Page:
In the past, the president’s broadsides have been reserved mostly for the Democrats, but Comey, Christopher Wray, Robert Mueller, Jeff Sessions and Rod Rosenstein are all Republicans. The simple fact is that the president is slowly but surely plotting to remove everyone from the Justice Department who believes in independence and the rule of law. It’s the move of a despot, and a desperate one at that.
 

Nothing brings that home more than Trump skulking away on Air Force One on Friday. There in the cold, the assembled members of the press tried to stay warm. Next to me was a young reporter from The Examiner. I was prepared to ask the president two questions as he left the Oval Office. And I did. I asked him if he was going to fire Rosenstein and when he was going to have a real news conference. He smiled, waved and said little else.

Then, the reporter from The Examiner asked, “Did you have sex with the porn star?”

There is no such thing as a bad question—only bad answers. So I couldn't help but laugh. What if he had said yes?

Shortly after, our press-wrangling escort showed up to walk us back into the press room. It was the makeup lady Katie Price again, the same woman who had yelled at me in the Rose Garden less than two weeks ago about my questioning technique.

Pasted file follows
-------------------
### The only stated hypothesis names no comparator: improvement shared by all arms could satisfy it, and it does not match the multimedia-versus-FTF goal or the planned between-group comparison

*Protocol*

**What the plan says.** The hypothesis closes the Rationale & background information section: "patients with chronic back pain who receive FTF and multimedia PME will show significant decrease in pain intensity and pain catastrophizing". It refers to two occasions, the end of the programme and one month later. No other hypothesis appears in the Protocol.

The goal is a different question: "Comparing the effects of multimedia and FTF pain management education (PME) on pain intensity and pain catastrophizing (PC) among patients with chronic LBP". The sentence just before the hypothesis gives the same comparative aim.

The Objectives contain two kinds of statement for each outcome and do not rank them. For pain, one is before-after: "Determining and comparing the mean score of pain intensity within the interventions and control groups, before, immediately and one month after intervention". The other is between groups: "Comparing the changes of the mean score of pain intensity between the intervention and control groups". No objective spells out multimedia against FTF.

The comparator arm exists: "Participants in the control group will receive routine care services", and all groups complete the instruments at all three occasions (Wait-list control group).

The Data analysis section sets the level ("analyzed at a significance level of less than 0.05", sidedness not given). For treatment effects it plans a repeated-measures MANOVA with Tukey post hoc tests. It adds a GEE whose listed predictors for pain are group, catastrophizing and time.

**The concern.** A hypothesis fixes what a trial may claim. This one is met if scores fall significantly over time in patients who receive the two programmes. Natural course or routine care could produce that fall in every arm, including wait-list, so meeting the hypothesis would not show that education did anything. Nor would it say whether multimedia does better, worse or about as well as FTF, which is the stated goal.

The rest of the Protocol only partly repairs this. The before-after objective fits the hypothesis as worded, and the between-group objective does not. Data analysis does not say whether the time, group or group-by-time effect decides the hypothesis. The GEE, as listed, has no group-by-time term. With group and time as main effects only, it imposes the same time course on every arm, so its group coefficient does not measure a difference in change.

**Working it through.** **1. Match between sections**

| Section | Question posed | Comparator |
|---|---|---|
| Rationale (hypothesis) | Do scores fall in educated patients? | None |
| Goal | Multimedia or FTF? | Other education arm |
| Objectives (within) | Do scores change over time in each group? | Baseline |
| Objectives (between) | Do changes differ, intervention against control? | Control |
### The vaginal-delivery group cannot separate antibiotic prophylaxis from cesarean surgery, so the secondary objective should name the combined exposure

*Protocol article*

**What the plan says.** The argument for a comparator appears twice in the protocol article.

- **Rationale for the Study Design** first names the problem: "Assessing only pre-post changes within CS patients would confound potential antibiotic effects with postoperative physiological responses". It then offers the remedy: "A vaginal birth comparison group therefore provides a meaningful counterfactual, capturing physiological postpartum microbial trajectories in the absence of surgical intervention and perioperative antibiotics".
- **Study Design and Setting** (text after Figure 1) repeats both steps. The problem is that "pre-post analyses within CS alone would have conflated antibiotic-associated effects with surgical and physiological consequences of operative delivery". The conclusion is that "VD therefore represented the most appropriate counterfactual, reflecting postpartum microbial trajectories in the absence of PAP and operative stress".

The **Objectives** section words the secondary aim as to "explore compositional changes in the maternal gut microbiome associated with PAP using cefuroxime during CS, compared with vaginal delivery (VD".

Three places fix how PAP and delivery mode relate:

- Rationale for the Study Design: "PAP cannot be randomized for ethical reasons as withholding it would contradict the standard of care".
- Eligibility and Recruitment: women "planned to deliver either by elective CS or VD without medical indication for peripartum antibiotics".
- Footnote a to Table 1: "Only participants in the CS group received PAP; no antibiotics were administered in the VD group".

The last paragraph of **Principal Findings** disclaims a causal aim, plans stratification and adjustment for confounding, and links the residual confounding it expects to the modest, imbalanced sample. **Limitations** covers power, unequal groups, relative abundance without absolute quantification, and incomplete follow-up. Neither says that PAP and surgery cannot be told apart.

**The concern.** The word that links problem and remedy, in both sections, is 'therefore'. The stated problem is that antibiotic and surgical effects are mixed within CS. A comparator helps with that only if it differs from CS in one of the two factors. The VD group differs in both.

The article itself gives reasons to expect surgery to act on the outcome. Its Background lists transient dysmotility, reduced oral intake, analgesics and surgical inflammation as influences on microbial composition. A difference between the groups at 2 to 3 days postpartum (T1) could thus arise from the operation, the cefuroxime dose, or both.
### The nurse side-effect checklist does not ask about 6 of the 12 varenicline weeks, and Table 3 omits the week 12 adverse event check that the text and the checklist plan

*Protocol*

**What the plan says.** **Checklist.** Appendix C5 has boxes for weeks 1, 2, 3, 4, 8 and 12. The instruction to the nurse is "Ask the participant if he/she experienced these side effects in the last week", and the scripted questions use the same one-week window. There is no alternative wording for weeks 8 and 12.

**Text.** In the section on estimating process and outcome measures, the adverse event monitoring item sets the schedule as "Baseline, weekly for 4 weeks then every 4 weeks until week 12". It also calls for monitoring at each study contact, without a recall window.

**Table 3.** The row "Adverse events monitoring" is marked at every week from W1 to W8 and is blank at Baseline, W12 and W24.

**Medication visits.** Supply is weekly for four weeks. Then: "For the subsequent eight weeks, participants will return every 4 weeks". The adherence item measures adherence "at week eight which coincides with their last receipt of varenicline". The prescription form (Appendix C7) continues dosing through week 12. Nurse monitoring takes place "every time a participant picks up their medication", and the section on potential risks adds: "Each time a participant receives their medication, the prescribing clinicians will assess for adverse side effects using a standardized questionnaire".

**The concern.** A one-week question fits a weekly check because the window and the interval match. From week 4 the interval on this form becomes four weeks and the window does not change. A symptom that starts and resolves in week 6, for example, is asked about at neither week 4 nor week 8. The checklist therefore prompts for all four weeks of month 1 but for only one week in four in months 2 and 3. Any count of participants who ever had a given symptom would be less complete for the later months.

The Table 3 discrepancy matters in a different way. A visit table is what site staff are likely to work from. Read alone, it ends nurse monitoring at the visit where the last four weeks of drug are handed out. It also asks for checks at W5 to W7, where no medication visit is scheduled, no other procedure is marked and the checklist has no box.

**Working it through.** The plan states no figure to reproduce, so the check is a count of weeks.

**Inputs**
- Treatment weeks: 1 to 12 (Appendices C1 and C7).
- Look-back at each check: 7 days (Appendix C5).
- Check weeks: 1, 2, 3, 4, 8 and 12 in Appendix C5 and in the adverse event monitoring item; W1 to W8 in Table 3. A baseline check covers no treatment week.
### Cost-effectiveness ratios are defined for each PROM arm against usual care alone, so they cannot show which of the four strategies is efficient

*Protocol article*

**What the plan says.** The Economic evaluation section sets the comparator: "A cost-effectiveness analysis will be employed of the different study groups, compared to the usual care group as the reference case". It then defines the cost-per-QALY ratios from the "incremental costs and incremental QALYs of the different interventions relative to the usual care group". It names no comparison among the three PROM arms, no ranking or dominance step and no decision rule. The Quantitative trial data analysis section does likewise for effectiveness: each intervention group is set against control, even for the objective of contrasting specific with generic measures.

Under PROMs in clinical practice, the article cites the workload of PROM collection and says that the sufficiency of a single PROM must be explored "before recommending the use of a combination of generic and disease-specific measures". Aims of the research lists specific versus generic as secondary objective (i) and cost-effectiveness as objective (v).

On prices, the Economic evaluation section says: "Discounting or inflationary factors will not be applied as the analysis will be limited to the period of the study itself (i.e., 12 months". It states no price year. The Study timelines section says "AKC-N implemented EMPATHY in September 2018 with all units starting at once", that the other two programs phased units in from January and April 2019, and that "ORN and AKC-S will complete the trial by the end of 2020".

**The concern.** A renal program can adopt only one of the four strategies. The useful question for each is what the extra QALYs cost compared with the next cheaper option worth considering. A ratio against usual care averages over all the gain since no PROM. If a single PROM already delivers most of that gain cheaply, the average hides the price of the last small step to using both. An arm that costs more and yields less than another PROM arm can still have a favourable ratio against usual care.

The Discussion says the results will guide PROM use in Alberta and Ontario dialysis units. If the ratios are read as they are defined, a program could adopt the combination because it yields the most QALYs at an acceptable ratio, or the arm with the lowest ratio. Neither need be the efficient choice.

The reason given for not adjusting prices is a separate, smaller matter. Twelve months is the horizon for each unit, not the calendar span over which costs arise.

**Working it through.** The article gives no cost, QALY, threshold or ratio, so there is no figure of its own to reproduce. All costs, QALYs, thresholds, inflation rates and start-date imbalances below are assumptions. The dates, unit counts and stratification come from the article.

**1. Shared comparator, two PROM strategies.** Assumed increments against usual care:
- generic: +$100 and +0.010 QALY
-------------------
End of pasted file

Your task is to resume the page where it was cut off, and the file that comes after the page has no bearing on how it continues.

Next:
This time, as CNN's Jim Acosta and I walked back into the White House, she went after Acosta. He reminded her in a calm tone that she shouldn’t touch him. She said she didn’t grab him. He agreed. But, “You shouldn’t touch me,” he reminded her.

She went off and began screaming that the press shouldn’t ask questions, that we showed no respect. “It’s called democracy,” a photographer shouted as a small group of us pressed back into the building.

“It’s rude. You should show respect,” she shouted. “It’s called the First Amendment,” I replied. “It’s our job.” “Learn some respect,” she shouted again. “You all didn’t do this to anybody else!” “We’ve been doing it the last 200 years. It’s our job!” the photographer yelled back.

Acosta and I moved quietly, both shaking our heads. We walked in the back door of the press room, convinced that a woman hired to do makeup should never be involved in wrangling the press. Again, I wondered what we had to do to get a few civics classes under her belt.

The behavior of this makeup artist turned press wrangler is indicative of the entire administration: unfit for the job, arrogant, defensive and intent on spreading ignorance far and wide while feigning indignation, especially when those of us educated in democratic processes react strongly against totalitarianism.

For all his blustering, Trump remains as Thompson once described Nixon: “For years I've regarded his existence as a monument to all the rancid genes and broken chromosomes that corrupt the possibilities of the American Dream; he was a foul caricature of himself, a man with no soul, no inner convictions, with the integrity of a hyena and the style of a poison toad.”